Olympic-style resistance work can be good for your health and improve your self-esteem, as Dr. Victoria Hewitt discovers
‘The World’s Strongest Man’ competition was, as far as I was concerned, to be endured in a hungover Christmas stupor.
But, where once I laughed with friends at the expense of grunting mounds of muscle in the Olympic Games, now I marvel as these men and women hoist twice their body weight above their heads in gargantuan feats of strength and courage. For my passion is the somewhat unconventional and much-maligned sport of Olympic weightlifting.
I always loved going to the gym, and I especially loved resistance training.
As a youngster, I was a gymnast and found I was naturally strong for my size. But, like many women, I feared developing muscles to match the Williams’ sisters.
Eventually, my partner, who is a sprinter and does Olympic weightlifting as part of his training, convinced me to go with my talent and try lifting heavier weights.
Snatch and clean
I was fortunate to find an instructor with an almost encyclopedic knowledge of weightlifting. He didn’t seem bothered that I didn’t know how to snatch or clean. He patiently took me through the lift from floor to chest that is the ‘clean’ followed by the ‘jerk’ of the bar to above my head.
The ‘snatch’ involves propelling the bar from the ground to straight above the head while the lifter pushes up from a squat to standing.
My partner and I try to fit in at least one full training session together each week so we encourage and support each other to improve technique.
The gym runs a creche, where my daughter has a couple of hours of structured play, followed by a fun family swim.
While it’s nice to train with someone, it’s not essential and I don’t have to do the whole program every session.
In fact, it’s often better to break it up into half an hour devoted to the upper body one day and the same for the lower body the next. This is flexible enough to fit into my schedule, rather than having to commit to fixed sessions at a club.
Olympic weightlifting focuses on individual strengths and weaknesses to reach full potential. I love the fact that I am competing against myself, reaching a new ‘personal best’ every couple of weeks and the sense of achievement is amazingly addictive. However, I have learned that failure is necessary to weightlifting. To improve, you have to reach a point where you just cannot lift the bar up to get better.
I also realized that without focusing and being calm you will not make the lift. So I was somewhat surprised to find a new sense of focus and control, as well as developing enough courage to attempt the lift in the first place.
I used to run but never felt safe enough to relax and enjoy doing it alone.The gym is a safe environment where staff is always present and I’m rarely alone. This also affords an unmissable opportunity for a good chin-wag between sets.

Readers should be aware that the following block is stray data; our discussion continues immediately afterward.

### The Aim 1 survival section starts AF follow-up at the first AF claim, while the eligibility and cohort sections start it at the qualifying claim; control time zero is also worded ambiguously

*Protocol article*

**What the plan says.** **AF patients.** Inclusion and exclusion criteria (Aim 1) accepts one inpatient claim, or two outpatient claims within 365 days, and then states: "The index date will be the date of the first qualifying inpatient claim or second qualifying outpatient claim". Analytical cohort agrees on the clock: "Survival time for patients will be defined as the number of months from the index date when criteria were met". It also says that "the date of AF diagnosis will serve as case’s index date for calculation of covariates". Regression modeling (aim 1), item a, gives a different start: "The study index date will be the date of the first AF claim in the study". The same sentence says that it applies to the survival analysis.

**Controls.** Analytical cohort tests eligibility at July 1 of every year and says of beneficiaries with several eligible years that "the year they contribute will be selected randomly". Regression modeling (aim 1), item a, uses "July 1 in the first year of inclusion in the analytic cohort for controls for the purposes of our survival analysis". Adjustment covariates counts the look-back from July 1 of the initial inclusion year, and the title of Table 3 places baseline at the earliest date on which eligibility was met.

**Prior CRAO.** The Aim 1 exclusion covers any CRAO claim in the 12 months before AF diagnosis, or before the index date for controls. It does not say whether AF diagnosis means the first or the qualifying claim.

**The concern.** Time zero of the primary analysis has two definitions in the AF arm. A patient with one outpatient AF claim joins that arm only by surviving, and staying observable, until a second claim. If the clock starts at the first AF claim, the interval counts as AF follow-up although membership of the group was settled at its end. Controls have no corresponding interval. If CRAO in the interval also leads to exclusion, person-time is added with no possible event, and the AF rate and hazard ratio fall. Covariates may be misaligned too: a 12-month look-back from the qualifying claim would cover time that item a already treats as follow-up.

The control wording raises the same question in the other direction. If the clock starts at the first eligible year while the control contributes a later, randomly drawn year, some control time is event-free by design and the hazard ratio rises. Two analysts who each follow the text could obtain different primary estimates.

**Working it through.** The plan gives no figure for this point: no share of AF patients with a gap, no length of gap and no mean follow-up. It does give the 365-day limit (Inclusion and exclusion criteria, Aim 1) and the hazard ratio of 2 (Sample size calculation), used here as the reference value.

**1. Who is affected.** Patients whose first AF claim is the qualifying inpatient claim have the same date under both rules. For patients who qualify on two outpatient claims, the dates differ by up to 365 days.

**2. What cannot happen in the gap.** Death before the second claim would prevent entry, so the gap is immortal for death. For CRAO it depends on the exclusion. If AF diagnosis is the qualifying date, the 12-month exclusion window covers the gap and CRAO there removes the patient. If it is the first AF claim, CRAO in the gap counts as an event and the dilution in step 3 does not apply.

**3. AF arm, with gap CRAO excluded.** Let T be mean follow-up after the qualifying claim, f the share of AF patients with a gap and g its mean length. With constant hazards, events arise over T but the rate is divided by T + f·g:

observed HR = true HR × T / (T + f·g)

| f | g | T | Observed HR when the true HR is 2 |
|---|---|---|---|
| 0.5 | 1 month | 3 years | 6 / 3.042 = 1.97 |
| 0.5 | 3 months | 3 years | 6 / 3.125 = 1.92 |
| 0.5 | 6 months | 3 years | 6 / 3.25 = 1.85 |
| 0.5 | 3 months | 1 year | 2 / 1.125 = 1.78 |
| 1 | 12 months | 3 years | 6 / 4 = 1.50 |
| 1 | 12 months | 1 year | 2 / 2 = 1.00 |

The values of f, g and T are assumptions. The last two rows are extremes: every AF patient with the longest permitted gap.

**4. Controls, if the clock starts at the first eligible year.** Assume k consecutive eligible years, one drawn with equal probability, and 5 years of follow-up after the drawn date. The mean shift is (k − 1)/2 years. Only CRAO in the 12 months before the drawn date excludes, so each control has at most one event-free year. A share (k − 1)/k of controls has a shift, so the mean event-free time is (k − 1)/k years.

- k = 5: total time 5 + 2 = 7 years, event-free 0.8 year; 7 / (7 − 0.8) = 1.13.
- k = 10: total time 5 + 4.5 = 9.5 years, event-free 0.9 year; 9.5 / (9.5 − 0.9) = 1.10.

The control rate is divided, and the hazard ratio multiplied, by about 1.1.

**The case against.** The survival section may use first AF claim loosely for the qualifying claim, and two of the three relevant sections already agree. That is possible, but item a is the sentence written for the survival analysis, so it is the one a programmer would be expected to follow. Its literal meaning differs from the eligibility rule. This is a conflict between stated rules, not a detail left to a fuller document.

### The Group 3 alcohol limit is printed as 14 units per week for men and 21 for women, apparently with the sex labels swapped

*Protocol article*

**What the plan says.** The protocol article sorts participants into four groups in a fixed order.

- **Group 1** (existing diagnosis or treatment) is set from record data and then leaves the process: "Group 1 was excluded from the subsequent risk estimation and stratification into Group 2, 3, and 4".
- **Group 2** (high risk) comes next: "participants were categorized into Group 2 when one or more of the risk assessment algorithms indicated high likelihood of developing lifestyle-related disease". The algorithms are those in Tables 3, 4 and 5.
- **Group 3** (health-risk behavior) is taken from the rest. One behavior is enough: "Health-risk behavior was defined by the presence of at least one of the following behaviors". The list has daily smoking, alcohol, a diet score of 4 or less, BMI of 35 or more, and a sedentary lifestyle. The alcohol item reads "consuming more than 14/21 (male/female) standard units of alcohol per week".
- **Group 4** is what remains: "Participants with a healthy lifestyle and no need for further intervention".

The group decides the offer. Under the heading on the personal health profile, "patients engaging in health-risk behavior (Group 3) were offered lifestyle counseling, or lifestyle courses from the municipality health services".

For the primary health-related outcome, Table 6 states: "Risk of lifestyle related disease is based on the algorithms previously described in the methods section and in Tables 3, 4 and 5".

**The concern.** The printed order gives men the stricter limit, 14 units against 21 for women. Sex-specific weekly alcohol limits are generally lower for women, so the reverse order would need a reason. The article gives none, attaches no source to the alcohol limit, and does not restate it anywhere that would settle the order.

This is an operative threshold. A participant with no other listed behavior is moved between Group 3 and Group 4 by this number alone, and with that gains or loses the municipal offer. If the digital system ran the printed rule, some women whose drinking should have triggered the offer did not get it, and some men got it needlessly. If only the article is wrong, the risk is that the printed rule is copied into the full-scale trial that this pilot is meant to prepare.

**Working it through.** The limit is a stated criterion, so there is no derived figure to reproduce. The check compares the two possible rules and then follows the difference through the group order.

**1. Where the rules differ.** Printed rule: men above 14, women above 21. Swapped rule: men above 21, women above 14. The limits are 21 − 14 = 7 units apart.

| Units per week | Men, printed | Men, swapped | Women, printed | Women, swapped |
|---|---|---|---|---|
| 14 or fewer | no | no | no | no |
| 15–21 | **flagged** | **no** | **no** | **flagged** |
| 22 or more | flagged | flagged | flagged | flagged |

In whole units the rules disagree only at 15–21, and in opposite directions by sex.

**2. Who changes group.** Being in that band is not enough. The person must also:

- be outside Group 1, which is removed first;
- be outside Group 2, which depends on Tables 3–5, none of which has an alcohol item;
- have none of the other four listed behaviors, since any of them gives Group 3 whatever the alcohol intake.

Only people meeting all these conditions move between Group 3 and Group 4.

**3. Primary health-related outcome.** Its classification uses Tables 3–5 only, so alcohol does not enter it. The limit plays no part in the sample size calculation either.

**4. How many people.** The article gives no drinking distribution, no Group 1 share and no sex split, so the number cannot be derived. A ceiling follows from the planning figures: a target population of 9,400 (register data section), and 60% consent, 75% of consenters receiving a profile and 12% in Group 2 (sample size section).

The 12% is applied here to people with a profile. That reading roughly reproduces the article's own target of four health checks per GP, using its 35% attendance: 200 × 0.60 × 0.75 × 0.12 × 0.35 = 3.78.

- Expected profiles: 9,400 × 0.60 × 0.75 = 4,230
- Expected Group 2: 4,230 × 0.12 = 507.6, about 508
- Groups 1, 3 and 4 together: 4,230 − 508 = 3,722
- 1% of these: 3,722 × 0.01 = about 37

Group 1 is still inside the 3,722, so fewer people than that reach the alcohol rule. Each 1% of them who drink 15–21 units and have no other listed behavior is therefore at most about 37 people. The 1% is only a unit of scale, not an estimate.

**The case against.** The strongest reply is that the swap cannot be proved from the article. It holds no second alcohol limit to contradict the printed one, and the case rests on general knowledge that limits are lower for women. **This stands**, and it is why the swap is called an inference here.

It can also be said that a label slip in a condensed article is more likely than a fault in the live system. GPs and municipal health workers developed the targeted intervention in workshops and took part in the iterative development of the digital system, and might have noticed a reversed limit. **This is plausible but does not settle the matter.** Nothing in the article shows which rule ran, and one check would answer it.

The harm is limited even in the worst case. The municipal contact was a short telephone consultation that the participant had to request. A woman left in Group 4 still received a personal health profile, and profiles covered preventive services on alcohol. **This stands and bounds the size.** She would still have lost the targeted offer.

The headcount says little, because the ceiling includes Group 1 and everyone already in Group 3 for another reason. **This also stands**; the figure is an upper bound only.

The people I work with generally know when I’ve been weight training.
I invariably list the evils of chocolate, while diving into a box of Belgian truffles, and exhort colleagues to palpate evolving biceps and quads.
At first, I was viewed as a freak, but a trip to the gym with a male workmate earned a degree of respect. And after a couple of months, my clothes size fell two notches.
Women are just as strong pound for pound of muscular body weight as men, but genetic and hormonal factors mean we would really only end up resembling our male counterparts if anabolic steroids were being abused in the process.
Instead, we develop more firm and shapely muscles.
I have been known to discuss my hobby with patients on occasion. One gentleman will always stick with me.
A former bodybuilder and confirmed bachelor in the terminal phase of an unusually aggressive form of chronic lymphocytic leukemia, he was struggling to accept his much-diminished body image. Our relationship was centered on our love of the sport but through it, he gradually opened up emotionally and spiritually to his impending death.
Last year I concentrated on getting my technique right, focusing on the ‘clean’ and ‘jerk’. This year I’m determined to get stronger and lift heavier weights, and I nurture the distant aspiration that one day I may just enter a competition.
I know that resistance training will help retain strength and muscular development in the years to come, with associated and well-documented health benefits.
Through it, I’ve made new friends become closer to my family and I’ve improved my self-esteem immeasurably.
By DR VICTORIA HEWITT, a GP registrar in Newcastle-upon-Tyne